Fixed-income investors should continue to stay invested in Malaysian bonds and seek opportunities in lower-rated credit. 

At this current juncture, we continue to advocate short-to medium-duration Malaysian bonds for investors to take advantage of the rising interest rate environment, in order to enjoy attractive coupons and decent spreads as the yield curve has gotten much flatter than in the beginning of the year, while on the other hand, only taking a rather limited risk, as we think that most of the hawkishness has been priced into the current yields already. 

Meanwhile, looking at the average yields for corporate bonds of different credit ratings, we recommend to go for the lower end of investment grade due to its substantial spreads over risk-free rate, giving investors a good yield pickup but still staying within investment grade. The spreads also provide decent cushion during market volatility as seen in 2022.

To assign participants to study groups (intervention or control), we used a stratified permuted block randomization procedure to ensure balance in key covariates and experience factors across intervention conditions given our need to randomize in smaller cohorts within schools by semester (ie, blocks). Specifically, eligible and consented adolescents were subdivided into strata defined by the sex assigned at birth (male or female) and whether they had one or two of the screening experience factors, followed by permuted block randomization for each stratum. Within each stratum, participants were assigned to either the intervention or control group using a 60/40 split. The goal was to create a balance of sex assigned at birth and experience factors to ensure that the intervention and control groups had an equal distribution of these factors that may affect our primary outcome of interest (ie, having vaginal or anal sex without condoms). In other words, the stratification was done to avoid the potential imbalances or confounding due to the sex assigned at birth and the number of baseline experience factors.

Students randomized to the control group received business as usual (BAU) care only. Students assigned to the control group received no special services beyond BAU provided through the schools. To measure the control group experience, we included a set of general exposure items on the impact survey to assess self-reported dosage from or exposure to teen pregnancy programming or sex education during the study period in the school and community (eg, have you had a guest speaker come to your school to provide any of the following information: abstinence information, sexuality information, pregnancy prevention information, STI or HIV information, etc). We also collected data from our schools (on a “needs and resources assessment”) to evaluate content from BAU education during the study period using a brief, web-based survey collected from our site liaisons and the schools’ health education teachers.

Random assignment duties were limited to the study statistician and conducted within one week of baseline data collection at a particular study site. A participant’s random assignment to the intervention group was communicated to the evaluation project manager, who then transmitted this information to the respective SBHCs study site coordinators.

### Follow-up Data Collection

As investors wait for this sequencing to play out, they should embrace income. We think that this is an exceptional environment for generating satisfying single-digit returns from high-quality assets, an opportunity that hasn’t presented itself for a long time. 

On balance, we believe the risk-reward for Malaysias fixed income is attractive due to abundant domestic liquidity, local bond yields having priced in sufficient rate hikes and bonds being traded at very attractive levels. 

The views expressed are of the research team and do not necessarily reflect the stand of the newspaper’s owners and editorial board. 


  • This article first appeared in The Malaysian Reserve weekly print edition